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Was the Suspected St. Petersburg Bomber a Patsy?

 
 

Was suspected St. Petersburg metro bomber Akbarjon Jalilov a podstavnoe litzo, a patsy in a horrific ploy by the government of Vladimir Putin to manipulate and manage the Russian population? That’s the question being asked in the ashkanas, classrooms, supermarket lines, and taxi back seats of Bishkek, capital of Kyrgyzstan, Jalilov’s homeland. (Jalilov acquired Russian citizenship in 2011, and as required by Kyrgyzstani law probably would have relinquished his original citizenship in the process. For its part, the Kyrgyzstan Ministry of Foreign denies that he ever possessed a Kyrgyzstani passport.)

At the absurd end of the conspiracy theory spectrum is the idea that Jalilov is alive, while at the opposite and scarier end is that his suicide attack was an inside job by the Russian government – scarier because, with a history as pockmarked by conspiracies genuine and sordid as the former Soviet Union’s, there is an element of plausibility to it. (Conspiracy theories being the ephemeral phenomena they are, it can be notoriously difficult to pin down in print form, even online. The two examples here are actually from outside Kyrgyzstan.)

Thus the necessity, however distasteful, for a logic-check.

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Barring the emergence of important evidence (which, anyway, could be doctored by corrupt authorities, so the thinking goes) does the idea that Jalilov was really a tool of the powerful actually make sense? The short answer is no. The Putin government would need to be uncharacteristically and disastrously unaware of the tides of Russian public opinion to commit such an atrocity.  

First, the Theory

The main line of thinking I have encountered here in Bishkek is as follows: the Putin government needs a new external enemy with which to distract the Russian population. Struggling to contain the damage of sanctions and recession, Moscow has found itself rocked recently by major protests from truck drivers and middle-class youth spurred by governmental malpractice and corruption. Unfortunately, the viable candidates for enemy status are running out.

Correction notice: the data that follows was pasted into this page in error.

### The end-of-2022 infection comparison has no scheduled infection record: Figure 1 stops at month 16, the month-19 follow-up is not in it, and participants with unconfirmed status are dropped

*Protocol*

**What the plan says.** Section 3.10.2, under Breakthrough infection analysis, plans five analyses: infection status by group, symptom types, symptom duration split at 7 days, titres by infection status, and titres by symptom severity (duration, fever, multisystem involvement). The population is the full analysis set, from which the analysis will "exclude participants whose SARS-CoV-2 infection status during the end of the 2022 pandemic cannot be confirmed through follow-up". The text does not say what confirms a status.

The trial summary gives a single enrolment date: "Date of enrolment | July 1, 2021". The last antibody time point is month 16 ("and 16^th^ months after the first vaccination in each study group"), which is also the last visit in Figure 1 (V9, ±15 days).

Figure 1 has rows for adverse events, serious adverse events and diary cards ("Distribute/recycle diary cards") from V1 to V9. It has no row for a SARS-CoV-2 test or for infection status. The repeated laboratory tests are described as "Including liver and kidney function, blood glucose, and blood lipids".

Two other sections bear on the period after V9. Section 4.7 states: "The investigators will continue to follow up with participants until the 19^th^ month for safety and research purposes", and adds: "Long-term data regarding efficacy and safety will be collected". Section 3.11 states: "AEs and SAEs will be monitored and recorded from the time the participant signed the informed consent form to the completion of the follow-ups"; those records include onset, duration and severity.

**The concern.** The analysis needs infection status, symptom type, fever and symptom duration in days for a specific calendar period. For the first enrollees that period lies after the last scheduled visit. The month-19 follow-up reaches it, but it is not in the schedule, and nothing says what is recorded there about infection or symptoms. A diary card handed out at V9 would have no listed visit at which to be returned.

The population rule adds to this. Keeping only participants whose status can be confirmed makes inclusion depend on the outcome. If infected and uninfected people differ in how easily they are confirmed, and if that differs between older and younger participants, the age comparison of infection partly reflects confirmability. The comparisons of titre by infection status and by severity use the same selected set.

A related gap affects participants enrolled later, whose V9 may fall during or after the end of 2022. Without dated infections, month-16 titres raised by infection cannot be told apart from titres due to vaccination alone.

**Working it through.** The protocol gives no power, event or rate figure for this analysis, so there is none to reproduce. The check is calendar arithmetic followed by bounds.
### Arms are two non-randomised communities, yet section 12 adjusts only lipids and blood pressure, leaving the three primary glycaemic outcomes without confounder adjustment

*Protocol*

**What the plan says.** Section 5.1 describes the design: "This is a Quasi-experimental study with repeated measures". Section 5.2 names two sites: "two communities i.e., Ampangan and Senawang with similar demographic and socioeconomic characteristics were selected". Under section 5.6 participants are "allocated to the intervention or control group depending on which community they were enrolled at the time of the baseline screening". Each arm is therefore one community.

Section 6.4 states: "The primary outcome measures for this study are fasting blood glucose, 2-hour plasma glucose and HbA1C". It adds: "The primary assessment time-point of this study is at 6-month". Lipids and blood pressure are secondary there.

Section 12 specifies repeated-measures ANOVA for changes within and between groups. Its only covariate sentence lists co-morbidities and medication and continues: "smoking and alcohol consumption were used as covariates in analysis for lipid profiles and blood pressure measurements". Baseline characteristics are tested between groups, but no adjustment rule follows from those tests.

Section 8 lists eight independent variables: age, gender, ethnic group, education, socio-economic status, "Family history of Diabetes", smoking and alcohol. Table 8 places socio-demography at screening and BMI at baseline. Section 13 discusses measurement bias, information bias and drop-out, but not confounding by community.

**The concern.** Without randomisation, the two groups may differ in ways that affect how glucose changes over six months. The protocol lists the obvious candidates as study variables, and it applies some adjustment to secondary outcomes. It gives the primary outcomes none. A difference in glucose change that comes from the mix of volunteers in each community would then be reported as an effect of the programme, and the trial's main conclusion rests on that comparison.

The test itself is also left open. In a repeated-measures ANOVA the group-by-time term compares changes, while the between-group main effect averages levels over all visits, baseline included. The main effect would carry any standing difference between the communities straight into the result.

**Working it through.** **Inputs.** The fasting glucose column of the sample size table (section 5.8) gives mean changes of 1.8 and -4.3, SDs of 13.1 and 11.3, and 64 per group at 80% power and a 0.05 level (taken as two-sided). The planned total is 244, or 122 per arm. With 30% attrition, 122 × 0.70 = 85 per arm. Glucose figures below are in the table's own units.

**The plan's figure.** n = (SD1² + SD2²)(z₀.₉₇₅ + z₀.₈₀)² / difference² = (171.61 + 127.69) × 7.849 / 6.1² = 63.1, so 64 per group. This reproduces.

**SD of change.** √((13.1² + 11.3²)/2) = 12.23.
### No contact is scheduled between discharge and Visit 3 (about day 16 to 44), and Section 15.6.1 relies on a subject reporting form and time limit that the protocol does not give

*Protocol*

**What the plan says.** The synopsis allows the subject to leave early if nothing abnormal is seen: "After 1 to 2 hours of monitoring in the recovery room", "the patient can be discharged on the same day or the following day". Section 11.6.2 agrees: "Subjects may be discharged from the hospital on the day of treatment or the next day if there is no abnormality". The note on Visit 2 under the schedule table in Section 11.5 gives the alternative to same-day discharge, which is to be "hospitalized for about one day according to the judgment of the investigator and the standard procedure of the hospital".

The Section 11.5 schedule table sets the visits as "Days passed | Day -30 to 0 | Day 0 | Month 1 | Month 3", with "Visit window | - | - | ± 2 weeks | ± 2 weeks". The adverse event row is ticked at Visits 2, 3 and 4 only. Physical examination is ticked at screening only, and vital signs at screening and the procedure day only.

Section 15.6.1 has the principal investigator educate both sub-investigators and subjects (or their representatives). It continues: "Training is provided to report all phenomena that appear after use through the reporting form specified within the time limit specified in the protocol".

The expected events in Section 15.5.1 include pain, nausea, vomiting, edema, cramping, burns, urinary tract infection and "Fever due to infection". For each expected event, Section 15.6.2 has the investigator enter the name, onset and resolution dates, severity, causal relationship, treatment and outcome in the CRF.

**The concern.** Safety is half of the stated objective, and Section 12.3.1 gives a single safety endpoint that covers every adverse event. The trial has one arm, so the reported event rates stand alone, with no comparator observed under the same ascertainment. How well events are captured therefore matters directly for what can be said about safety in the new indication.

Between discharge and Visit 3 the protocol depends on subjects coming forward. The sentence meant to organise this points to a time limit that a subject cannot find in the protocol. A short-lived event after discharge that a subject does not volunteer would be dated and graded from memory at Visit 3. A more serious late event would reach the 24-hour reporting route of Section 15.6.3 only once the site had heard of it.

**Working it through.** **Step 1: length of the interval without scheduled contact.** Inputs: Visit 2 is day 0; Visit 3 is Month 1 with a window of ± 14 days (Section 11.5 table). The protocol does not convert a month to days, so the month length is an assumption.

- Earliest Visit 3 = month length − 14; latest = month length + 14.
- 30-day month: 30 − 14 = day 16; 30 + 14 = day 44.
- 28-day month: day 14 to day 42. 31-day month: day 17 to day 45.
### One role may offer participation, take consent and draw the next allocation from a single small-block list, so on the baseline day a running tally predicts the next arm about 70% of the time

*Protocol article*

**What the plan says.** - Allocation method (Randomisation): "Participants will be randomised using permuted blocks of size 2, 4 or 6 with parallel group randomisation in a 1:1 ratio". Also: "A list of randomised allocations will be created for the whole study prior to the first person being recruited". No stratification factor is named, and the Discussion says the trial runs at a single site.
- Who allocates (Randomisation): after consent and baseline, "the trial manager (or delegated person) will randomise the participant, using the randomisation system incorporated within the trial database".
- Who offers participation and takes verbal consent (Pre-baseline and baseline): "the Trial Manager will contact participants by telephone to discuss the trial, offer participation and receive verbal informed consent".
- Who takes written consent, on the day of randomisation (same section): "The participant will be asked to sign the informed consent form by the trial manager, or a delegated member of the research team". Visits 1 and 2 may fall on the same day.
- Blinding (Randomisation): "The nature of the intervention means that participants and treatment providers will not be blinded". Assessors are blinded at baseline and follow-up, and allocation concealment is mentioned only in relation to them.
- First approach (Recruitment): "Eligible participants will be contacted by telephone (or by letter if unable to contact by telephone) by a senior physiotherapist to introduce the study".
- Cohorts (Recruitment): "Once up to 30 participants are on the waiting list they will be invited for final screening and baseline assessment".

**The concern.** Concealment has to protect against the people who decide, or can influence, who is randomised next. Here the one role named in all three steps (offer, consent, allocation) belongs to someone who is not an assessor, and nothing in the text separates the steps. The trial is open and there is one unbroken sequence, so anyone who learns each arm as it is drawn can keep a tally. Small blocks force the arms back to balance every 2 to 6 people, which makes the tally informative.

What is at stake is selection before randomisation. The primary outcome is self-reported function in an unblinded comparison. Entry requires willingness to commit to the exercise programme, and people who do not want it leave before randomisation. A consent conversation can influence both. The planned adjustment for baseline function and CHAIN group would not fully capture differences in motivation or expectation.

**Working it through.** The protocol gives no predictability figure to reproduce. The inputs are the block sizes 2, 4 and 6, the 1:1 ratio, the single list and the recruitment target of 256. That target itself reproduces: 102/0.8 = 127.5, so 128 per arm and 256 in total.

First the external enemy were “fascists” in Ukraine, who had overthrown the pro-Russian government in 2014 and began a campaign of extermination against Russophones. Then came the United States, the old enemy, who backed the new enemy, apparently for no other reason than an implacable desire to prevent Russia’s return to global stature.

These have proven to be flawed strawmen. Ultimately, whatever the perceived crimes of the Ukrainian and American governments, a close look at public opinion data suggests that this perception does not necessarily extend to everyday Ukrainians and Americans. In fact, a recent vox-pop piece by Vox journalist Ksenia Anske shows that Russians apply the same cynicism they harbor toward Moscow to Washington, D.C.

Donald Trump’s ascendance to the American presidency has also vastly complicated the American government’s utility as an enemy. His effusively positive feelings toward Russia were hyped by Russian media and his status as a “self-made” political success story could ironically threaten to reinforce the perceived role of insider connections in Russia’s “upravlyayemaya demokratiya” (“managed democracy”).